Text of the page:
What a fantastic event our Maorilands Film Festival is.
Starting with the moving powhiri at Raukawa marae on day one — to the Red Carpet gala event at the end it was a stylish, well managed, fun film festival.
Libby Hakaraia and hubby Tainui Stephens first rolled out the Maorilands welcome mat last year and this time they excelled once again literally carving out a new pathway of how a indigenous event show look and feel.
I was overseas last year but heard the buzz from whanau and saw the smart art deco banners still fluttering on main street when I returned.
I’m pleased they are still up as I write because they bring a smile to my face remembering the full stretch of going to everything on my roll of tickets for that week. Such as the short indie films with serious themes, the hilarious films of the 1960’s where our relations — like uncle Inia Te Wiata — appearing buff and in fine voice.
Tania Hakaraia, together with husband Pat and daughter Mahinarangi– contributed to the slick management throughout the run-up to the start, with online ticket sales at the Civic theatre with printouts to match.
I once attended the Vancouver Film festival (for The Listener) and what impressed me then was the amount of friendly, helpful volunteers. We had that here with our handsome kura kaupapa tauira (students) decked out in smart tee shirts and smiley faces at Nga Purapura.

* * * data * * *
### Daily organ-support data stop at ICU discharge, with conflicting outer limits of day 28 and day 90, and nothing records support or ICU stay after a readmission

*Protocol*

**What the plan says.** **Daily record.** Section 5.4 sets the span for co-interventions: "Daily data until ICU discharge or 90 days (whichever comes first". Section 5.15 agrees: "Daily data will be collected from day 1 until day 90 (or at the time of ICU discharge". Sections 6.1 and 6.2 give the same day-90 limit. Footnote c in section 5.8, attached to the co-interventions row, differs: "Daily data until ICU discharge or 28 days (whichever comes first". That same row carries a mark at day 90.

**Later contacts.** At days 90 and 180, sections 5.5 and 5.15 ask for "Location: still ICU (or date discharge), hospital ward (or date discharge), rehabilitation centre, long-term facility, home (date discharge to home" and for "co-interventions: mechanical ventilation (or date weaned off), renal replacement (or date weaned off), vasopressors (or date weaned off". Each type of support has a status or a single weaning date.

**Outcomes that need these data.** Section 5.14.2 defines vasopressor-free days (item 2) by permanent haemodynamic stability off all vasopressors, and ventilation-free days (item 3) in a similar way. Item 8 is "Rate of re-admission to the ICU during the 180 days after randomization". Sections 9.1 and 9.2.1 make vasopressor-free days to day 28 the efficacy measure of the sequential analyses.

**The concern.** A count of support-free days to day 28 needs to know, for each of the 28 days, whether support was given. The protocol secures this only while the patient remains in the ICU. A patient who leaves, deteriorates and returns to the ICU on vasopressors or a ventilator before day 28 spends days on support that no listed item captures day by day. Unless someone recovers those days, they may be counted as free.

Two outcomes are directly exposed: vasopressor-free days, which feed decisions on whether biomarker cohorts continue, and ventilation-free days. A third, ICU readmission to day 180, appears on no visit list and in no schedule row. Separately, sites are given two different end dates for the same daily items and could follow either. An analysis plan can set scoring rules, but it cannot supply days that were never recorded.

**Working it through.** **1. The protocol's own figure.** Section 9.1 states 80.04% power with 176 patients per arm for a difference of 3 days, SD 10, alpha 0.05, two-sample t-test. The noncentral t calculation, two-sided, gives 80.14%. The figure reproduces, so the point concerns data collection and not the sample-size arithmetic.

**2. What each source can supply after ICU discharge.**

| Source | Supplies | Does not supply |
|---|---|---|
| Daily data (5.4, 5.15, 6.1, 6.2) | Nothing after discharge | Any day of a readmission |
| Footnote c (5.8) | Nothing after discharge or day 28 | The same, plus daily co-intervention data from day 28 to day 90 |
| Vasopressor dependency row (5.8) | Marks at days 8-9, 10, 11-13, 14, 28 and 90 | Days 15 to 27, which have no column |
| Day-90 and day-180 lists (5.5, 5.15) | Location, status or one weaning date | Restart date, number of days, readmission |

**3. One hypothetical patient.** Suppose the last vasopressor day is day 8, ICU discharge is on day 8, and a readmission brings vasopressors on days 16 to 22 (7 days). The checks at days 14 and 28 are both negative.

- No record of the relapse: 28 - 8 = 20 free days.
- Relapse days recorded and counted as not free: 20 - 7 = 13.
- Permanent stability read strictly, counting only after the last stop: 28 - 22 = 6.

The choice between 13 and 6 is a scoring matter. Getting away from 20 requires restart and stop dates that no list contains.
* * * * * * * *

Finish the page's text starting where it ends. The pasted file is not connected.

Poignant moments for me was hearing our shy James Rolleston answer my question about whether had had on a wig for The Deadlands film — and he giggled and said “No I always have to wear, itchy wigs. My hair doesn’t get a chance to grow much.” Later his nan spoke about the stresses her mokopono had doing the tough scenes in The Dark Horse — only to later hear him up at 5 am in the morning — whistling and humming in the kitchen preparing for another day’s filming… And she then went on to congratulate Otaki for having a fantastic, community feel… (I think she was referring to the harmonious racial mix in our town) … she said “we are definitely coming back next year whanau”.
On a personal note, my husband Michael whispered ‘Do you remember the last time we were here in The Civic theatre?’ I could not. He reminded me it was in 1969 and the film was “The Valley of the Dolls”. It was so dreadfiul we walked out!
Scary martial arts exponent Laurence Makoare was a brilliant keynote speaker choice for the first night address from Rangiatea church. He started with the sentence “ I was the youngest of a family of 15”… he has been in Hollywood blockbusters but has now turned to another talent — whakairo — carving. When film supremo — Libby Hakaraia — presented him with a beautiful taiaha — he teared up and said “You know I have done many pieces for people — lots of 21st keys — but this is the first time I have ever got something for myself. I shall put it on the wall so that every day I can look at it when I wake up.”
So thanks Libby and Tainui for putting Otaki back where we started back in the 1930s and showing the world of indigenous film from our place…